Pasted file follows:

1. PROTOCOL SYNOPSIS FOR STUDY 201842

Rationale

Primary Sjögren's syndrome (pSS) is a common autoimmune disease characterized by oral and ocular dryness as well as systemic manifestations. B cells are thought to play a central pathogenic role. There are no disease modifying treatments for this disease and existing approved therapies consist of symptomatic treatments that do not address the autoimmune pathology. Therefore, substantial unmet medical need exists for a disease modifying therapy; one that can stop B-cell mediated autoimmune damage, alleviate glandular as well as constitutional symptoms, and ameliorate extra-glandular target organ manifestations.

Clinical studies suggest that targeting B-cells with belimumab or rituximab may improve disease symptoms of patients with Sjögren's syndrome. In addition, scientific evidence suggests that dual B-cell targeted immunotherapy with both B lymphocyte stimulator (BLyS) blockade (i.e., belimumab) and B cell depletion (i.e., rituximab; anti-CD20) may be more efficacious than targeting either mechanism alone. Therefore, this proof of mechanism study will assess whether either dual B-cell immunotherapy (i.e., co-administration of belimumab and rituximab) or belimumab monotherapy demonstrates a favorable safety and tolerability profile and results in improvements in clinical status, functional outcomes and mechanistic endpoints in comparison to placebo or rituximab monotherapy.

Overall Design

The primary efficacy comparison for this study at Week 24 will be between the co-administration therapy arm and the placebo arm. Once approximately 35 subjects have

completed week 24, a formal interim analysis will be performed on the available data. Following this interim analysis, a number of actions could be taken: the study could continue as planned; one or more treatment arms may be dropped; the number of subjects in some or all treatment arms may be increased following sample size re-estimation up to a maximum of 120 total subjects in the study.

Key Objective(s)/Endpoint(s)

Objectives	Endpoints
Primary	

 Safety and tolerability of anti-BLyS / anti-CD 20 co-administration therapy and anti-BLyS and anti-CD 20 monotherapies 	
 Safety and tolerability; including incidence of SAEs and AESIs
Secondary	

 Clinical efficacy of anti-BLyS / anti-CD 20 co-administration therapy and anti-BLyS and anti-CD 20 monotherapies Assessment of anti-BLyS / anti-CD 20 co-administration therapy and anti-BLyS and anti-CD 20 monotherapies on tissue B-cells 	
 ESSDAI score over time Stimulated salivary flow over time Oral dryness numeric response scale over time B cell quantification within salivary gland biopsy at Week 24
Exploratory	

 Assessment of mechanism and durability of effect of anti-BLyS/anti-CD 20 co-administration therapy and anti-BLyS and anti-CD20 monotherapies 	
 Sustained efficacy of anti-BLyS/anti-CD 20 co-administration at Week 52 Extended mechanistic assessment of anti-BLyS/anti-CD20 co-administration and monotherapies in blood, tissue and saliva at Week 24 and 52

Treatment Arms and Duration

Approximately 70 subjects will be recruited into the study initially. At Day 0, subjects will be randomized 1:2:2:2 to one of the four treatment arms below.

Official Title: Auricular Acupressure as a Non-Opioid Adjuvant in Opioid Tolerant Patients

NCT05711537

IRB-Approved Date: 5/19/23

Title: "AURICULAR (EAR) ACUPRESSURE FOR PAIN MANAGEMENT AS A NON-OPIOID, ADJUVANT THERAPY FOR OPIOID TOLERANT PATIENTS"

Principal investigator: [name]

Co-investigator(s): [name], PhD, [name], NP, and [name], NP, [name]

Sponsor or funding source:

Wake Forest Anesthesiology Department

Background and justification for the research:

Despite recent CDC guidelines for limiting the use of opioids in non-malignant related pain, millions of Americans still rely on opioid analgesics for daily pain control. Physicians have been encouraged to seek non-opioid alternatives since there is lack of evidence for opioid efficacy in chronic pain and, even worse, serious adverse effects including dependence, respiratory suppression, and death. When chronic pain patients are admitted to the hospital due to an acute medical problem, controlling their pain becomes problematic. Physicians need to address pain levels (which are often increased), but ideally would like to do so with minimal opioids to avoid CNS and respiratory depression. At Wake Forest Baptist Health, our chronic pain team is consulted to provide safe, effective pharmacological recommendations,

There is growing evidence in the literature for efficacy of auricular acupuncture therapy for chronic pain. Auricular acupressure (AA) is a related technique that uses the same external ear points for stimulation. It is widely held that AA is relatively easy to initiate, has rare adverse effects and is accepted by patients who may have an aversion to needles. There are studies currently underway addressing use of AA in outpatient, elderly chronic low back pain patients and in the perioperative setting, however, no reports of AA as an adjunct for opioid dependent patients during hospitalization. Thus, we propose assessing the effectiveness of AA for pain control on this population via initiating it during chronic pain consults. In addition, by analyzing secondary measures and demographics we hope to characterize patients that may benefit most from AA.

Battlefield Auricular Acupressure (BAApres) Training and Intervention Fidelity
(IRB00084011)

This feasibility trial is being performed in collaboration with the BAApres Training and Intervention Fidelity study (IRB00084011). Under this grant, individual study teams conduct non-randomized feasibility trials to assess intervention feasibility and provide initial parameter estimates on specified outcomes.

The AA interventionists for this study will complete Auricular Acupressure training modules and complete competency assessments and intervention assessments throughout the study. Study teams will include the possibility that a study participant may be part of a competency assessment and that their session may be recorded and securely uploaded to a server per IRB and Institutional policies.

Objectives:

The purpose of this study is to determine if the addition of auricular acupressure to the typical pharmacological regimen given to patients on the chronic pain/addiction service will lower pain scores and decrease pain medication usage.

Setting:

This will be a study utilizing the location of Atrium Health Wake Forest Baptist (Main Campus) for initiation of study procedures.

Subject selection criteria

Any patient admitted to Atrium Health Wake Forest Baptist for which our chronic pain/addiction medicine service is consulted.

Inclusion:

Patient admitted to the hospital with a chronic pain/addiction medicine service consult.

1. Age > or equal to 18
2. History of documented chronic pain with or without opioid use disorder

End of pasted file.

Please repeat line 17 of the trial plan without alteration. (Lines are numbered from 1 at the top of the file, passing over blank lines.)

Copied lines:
 Assessment of mechanism and durability of effect of anti-BLyS/anti-CD 20 co-administration therapy and anti-BLyS and anti-CD20 monotherapies 	